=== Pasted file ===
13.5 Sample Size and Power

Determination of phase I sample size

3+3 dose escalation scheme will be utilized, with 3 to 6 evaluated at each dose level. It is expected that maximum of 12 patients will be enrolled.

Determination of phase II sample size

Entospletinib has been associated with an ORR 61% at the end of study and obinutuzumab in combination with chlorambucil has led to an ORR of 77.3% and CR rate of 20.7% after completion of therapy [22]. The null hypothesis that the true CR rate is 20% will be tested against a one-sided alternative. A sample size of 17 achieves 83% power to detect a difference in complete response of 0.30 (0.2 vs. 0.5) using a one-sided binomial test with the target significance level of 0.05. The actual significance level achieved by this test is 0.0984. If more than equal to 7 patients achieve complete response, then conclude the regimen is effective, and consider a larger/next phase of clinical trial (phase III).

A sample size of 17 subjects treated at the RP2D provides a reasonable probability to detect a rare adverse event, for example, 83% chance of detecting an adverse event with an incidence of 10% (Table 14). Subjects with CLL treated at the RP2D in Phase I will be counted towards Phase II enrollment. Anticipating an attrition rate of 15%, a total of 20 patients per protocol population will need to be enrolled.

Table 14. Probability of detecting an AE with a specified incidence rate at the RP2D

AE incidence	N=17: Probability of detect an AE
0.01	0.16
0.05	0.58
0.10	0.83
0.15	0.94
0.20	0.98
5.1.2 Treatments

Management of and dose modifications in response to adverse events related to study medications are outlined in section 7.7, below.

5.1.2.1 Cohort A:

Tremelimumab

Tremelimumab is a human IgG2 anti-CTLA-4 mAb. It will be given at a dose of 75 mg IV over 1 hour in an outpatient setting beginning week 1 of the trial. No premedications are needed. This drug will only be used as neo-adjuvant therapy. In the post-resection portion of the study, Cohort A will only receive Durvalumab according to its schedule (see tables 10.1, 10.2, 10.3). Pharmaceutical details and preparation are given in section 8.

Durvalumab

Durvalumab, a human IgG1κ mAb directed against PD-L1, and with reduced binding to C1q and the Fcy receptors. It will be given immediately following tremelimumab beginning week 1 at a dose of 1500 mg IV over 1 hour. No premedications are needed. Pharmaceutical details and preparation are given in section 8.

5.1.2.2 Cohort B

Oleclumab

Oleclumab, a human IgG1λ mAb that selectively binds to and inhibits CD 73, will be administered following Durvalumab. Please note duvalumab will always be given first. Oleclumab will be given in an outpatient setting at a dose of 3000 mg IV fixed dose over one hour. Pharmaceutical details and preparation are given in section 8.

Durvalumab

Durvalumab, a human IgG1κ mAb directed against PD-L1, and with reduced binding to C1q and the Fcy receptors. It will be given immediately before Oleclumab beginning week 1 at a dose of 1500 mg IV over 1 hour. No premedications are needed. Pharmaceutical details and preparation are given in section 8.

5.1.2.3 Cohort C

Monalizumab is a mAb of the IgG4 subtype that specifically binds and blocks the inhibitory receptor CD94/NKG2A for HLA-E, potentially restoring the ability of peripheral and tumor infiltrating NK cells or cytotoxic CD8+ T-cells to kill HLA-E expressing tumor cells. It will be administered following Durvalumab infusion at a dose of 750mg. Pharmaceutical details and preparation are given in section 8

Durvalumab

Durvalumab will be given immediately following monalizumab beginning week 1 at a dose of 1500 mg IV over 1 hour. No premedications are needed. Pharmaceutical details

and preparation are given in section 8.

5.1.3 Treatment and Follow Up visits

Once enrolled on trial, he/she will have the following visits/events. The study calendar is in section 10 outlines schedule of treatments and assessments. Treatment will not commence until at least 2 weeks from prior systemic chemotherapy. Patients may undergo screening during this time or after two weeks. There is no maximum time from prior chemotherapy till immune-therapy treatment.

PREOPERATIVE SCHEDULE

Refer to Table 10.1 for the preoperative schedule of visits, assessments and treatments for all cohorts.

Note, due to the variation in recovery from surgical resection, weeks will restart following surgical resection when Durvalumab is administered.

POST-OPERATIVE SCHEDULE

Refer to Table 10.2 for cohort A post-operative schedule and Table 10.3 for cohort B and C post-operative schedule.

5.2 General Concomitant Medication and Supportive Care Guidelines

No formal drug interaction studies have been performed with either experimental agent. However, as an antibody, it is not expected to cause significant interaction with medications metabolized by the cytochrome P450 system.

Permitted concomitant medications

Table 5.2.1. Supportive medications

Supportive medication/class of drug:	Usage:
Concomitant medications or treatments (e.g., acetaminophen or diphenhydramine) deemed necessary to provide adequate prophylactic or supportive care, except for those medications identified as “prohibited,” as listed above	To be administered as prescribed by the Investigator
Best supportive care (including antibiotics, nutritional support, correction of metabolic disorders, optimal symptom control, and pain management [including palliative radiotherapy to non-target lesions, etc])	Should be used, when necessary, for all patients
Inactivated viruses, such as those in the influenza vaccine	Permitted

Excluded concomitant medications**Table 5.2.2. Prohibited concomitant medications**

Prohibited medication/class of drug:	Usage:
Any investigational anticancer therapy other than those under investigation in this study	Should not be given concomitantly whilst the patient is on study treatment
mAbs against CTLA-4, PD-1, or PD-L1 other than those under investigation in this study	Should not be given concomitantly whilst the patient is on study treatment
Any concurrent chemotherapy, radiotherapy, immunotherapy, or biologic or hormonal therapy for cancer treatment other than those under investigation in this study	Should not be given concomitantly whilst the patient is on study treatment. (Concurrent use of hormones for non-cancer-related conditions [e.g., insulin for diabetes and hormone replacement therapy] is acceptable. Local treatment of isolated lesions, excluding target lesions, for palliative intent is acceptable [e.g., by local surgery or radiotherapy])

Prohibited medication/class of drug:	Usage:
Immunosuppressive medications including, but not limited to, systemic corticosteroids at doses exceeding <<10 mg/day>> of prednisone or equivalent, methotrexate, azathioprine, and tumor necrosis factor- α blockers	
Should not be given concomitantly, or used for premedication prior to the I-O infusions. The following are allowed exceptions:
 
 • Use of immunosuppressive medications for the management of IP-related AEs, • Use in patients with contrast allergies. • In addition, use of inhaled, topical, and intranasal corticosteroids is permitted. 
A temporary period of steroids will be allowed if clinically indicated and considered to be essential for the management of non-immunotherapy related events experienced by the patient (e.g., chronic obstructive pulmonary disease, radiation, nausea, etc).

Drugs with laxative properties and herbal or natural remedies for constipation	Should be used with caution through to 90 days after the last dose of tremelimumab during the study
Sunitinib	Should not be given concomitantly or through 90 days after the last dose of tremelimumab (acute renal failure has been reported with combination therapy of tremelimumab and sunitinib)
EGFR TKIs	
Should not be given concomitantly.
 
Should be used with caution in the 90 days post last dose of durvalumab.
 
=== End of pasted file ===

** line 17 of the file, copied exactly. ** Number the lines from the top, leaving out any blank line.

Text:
Tremelimumab